Inoculation theory has recently been applied to combat conspiracy theories. In 2020, scholars at Bristol and Cambridge Universities collaborated with Jigsaw to develop short, animated videos that preemptively debunk (or “prebunk”) common misinformation tropes. One video shows how scapegoating is a common trope used to deflect blame when something goes wrong, illustrating scapegoating in practice with a clip of the song “Blame Canada” from South Park: Bigger, Longer, and Uncut. When we showed these videos and a control video to 1,000 Americans, 85 percent of those who watched an inoculation video were able to spot the misinformation, an 8.7 percent improvement on those who watched a control video. In practice, this means we have tools to preempt the next disinformation blockbuster like Plandemic, the 2020 movie packed with unsubstantiated claims about Covid-19 that was viewed more than 8 million times. We don’t need to perfectly predict what the next wild claims will be. Rather, the next Plandemic could be preempted by refuting its core tropes: “The government created a disease to control us”; “vaccines are dangerous”; “Fauci [or insert top public health official here] is an evil mastermind.”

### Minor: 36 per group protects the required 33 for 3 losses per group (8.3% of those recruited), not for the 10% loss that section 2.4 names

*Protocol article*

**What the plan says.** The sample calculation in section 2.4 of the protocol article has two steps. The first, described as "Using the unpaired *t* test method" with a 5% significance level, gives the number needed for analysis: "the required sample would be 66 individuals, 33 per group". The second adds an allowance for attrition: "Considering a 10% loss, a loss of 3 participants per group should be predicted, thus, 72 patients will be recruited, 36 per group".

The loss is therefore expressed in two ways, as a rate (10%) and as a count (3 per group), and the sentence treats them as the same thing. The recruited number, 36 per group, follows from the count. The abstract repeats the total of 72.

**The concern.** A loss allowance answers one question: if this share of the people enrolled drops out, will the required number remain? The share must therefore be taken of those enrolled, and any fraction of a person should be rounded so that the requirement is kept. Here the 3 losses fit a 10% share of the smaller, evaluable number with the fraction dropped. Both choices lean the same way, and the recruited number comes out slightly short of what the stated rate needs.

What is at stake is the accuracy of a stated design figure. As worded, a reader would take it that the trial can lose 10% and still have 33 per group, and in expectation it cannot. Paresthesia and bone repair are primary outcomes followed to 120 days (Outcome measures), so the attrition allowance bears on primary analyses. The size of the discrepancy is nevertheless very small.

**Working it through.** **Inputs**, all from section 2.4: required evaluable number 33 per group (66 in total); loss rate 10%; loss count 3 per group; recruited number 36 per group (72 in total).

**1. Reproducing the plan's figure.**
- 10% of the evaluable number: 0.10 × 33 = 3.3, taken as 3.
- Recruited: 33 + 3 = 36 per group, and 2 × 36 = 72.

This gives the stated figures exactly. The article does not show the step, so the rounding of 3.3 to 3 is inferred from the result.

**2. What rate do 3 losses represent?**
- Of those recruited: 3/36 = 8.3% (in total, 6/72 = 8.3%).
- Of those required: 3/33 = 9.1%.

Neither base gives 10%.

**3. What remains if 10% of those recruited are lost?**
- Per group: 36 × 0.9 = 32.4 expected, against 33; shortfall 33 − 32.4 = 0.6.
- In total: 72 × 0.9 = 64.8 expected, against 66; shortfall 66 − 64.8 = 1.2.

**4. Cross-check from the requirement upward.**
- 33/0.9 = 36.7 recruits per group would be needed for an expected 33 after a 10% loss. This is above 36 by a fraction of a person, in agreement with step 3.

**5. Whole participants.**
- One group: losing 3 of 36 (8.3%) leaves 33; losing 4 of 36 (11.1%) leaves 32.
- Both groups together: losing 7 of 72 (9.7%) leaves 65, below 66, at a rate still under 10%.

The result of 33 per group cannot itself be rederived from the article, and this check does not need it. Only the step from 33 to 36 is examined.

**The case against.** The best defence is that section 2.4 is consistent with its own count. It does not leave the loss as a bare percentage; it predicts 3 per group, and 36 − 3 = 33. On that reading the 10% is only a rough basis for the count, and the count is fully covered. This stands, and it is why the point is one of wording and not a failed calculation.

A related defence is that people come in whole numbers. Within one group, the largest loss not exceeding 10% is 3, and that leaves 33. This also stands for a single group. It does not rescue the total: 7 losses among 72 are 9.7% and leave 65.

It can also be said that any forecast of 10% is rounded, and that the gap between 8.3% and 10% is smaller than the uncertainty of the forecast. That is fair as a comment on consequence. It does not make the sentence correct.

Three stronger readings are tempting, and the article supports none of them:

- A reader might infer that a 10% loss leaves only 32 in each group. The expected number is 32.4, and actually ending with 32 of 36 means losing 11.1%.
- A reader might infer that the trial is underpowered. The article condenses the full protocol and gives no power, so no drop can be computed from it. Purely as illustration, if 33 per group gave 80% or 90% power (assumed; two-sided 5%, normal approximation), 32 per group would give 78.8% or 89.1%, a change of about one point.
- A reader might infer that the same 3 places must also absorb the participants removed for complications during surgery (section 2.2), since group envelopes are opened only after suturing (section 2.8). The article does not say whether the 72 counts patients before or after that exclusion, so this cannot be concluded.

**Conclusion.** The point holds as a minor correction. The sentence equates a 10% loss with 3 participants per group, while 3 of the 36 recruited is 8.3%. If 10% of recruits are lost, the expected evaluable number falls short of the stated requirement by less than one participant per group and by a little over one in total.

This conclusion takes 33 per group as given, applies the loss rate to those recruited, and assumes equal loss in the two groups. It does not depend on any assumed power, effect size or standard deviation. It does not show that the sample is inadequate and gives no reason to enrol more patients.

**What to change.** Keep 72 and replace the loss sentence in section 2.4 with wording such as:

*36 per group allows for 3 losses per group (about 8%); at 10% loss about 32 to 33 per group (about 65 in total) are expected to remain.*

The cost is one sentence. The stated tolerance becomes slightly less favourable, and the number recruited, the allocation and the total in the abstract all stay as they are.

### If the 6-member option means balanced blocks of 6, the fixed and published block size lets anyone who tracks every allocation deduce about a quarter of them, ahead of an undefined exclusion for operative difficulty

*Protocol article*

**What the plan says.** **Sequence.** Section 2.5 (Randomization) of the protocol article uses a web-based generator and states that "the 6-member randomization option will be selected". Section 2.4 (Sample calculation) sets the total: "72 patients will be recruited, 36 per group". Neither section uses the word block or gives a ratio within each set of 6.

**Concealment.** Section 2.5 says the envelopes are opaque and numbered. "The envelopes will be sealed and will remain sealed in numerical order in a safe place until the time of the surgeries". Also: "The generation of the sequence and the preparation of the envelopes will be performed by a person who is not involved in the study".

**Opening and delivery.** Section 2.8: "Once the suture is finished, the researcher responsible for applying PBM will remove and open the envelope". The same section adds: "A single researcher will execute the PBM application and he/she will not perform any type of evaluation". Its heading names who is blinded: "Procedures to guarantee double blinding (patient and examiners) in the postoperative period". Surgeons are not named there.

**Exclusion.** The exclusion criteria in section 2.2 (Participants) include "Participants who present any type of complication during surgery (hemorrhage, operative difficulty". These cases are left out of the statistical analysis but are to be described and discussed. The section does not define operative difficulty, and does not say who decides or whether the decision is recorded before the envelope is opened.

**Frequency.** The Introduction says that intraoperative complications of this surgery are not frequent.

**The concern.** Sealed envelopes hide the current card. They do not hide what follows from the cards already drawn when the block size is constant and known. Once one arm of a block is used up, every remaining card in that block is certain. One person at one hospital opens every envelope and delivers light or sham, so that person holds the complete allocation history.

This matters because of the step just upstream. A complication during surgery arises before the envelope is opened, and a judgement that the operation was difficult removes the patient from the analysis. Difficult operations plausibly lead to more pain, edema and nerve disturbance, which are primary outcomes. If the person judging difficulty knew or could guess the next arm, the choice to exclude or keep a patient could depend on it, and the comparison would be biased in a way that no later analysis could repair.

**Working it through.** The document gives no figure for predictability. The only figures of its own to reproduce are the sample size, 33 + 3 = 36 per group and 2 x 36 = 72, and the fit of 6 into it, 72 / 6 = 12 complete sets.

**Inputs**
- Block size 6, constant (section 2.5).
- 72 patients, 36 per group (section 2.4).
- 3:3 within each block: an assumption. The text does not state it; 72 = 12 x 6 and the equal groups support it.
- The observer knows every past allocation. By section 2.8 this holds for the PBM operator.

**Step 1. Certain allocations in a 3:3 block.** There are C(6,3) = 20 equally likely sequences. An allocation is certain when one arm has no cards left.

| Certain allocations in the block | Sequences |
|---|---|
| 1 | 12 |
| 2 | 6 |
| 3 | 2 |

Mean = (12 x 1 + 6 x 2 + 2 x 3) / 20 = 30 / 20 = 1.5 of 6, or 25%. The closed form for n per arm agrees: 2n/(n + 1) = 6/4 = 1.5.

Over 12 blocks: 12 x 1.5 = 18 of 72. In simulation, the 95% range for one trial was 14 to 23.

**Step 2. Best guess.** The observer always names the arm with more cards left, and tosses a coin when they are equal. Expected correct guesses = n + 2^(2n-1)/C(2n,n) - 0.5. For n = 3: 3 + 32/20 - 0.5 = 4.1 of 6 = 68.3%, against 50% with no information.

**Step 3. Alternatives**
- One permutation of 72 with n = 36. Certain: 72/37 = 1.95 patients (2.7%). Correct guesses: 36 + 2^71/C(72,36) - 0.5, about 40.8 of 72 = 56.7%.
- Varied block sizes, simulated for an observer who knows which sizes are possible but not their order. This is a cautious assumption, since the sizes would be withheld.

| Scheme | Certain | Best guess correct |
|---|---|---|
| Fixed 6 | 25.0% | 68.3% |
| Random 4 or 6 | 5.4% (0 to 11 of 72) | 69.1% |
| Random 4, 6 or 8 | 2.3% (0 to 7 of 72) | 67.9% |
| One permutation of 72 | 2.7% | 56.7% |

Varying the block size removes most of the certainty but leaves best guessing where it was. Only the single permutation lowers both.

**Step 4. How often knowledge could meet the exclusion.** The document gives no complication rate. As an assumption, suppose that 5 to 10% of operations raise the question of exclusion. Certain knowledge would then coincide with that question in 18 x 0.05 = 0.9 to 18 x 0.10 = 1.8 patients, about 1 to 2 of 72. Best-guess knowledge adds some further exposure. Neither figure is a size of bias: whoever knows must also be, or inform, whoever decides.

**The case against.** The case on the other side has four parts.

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In the age of high-velocity information, there are clear benefits to a preemptive defense against misinformation tropes. Consider the challenge of fact checks: At any moment, innumerable pieces of content are Wrong on the internet. False information goes viral while the facts are still being rigorously vetted. There’s the complementary problem that fact checks address only one claim, not all of its adjacent theories or likely subsequent claims. Prebunking at the trope level avoids the need to perfectly time the message and to counter every piece of propaganda individually.